March 15, 2013

Main Ingredients in a Loan Modification Financial Hardship Letter

Financial hardship letters are a way to ask a lender for help with a loan modification. A Miami-Dade County foreclosure attorney further explains this process.

Financial hardship letters are a way to explain why you are having difficulty with paying your mortgage. Before you attempt to work with your lender on finding a solution to your problem, which may include a loan modification, you will need to provide a letter of explanation, which is something a qualified foreclosure lawyer can help you with.

What Circumstances Might Necessitate a Financial Hardship Letter?

There are certain circumstances that may require you to seek help from your lender including:

• unexpected loss of income or additional expenses due to the death of a family member;
• loss of a job (due to a situation that was out of your control);
• lapse in payment for extended benefits (such as Worker’s Compensation, unemployment, or short-term disability/long-term disability);
• hours of employment reduced (not by choice);
• elimination of overtime
• not being paid while out of work for medical reasons; and
• other extenuating circumstances.

Ingredients of a Financial Hardship Letter

There are certain ingredients that should be included in your letter to make it effective. Start the letter by explaining why you are writing it. You should include what financial hardship is present and necessitated the letter.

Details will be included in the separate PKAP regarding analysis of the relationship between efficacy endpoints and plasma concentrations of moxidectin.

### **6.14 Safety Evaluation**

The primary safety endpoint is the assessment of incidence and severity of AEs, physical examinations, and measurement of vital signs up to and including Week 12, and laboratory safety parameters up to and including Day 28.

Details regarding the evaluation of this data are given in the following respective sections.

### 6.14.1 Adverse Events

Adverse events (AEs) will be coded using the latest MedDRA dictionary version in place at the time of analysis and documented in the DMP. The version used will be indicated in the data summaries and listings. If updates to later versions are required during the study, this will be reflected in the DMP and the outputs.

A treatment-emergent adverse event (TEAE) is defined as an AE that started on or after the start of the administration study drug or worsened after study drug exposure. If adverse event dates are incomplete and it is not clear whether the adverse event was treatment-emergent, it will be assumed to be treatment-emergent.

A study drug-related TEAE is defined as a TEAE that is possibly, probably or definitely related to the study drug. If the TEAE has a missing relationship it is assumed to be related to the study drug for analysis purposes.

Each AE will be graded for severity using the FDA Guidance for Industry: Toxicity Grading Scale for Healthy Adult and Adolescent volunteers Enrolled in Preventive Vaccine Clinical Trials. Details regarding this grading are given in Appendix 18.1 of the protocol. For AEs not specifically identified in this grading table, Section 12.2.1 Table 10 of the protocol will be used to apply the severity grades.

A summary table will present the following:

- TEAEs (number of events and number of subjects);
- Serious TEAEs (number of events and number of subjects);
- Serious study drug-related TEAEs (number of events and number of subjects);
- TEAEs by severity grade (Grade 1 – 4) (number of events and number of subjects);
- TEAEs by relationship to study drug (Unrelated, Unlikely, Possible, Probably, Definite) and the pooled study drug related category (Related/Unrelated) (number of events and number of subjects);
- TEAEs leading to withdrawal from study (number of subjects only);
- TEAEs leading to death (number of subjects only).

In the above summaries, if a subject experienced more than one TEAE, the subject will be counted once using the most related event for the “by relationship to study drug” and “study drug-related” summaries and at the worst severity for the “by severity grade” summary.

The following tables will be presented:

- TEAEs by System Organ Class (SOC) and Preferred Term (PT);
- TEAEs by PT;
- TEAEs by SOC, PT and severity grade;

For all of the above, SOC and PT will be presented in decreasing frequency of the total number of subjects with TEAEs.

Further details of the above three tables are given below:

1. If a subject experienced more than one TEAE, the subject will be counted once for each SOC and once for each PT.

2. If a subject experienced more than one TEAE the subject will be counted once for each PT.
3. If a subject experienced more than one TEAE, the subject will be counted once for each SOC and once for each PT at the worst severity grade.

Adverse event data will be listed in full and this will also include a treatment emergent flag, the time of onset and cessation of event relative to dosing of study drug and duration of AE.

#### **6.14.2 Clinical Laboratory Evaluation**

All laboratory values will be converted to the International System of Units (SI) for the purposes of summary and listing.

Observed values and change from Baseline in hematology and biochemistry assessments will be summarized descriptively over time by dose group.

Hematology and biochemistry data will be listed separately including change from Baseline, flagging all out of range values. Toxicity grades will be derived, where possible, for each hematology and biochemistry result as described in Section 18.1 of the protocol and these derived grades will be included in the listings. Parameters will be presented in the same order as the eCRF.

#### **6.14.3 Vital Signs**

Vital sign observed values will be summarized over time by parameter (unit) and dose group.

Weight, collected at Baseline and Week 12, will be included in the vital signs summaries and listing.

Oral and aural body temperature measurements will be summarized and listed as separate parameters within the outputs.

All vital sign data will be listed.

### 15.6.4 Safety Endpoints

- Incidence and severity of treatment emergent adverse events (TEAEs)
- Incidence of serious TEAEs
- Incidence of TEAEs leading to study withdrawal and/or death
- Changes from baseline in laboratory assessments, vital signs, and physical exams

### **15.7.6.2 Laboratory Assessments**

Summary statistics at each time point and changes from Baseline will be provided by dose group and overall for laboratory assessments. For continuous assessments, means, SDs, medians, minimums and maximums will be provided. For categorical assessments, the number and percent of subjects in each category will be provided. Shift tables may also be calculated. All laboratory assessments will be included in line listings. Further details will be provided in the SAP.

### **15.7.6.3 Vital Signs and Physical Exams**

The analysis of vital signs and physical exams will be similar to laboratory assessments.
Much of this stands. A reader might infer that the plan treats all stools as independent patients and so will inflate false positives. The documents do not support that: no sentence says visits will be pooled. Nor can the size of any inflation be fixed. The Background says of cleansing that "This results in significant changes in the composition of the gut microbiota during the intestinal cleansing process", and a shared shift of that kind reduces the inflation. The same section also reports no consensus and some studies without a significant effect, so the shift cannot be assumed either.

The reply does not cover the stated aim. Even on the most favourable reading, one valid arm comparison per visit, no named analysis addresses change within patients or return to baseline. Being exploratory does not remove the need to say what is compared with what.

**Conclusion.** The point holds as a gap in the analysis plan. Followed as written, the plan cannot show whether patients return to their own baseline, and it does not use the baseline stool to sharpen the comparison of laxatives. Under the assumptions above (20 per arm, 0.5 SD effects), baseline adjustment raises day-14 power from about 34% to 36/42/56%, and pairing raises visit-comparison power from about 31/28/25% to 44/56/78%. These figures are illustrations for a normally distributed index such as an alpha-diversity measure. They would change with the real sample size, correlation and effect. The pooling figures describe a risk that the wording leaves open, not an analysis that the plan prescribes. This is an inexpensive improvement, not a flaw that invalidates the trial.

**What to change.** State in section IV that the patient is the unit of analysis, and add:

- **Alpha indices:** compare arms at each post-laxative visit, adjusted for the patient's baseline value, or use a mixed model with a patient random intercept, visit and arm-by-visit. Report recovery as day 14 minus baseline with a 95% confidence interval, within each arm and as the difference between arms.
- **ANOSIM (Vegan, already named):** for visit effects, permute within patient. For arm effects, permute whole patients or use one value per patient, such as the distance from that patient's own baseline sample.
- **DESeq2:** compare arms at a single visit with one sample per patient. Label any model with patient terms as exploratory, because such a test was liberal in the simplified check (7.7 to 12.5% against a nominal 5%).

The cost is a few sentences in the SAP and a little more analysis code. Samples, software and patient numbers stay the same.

Do not just say, “I’m out of work.” It could be assumed you are out of work because you quit. Be specific. “The company I have worked at for the last 20 years downsized and as a result they let go the department in which I worked.”

In addition to stating what your financial hardship is, clearly explain what you are looking for. If you would like the lender to do a loan modification, say that.

You should also include what monthly payment you can afford. You certainly do not want to ask for a ridiculously low number, but at the same time you have to be honest about what you can truly afford.

The tone of your letter is important. You do not want to sound like a robot, so make it personal, yet professional. The letter should not drone on and on. State the basics of your situation, but include enough detail so the lender fully understands your current position.

Most importantly, be honest. Do not exaggerate or lie about your situation, as they are likely to discover the truth eventually. If you actually quit your job, this will be discovered.

It is also important to be grateful. This is not the time to vent about the astronomically high interest rate you have been paying, or how the mortgage companies are only out for themselves. You are asking for their help, so express gratefulness for their willingness to at least consider a loan modification.

End the letter by thanking them for the time they have taken to read it and for their consideration. Remember that you are asking them to do something for you, so you should remain respectful.

We often can’t predict when we are going to suddenly be hit with a financial hardship. The loss of a job or spouse, or an unexpected medical bill can change everything in a moment. As a result, you may face the prospect of losing your home.

If you would like to learn more about your rights, contact a foreclosure attorney at The Neustein Law Group, P.A. We serve residents of Miami-Dade County, Broward County, and Palm Beach County, and as well as other counties throughout Florida. Whether you are at risk of defaulting on your mortgage loan or facing a foreclosure, we may be able to help. Contact us today at 305-531-2545 (Direct) or 888-400-ATTY (2889) (Toll Free).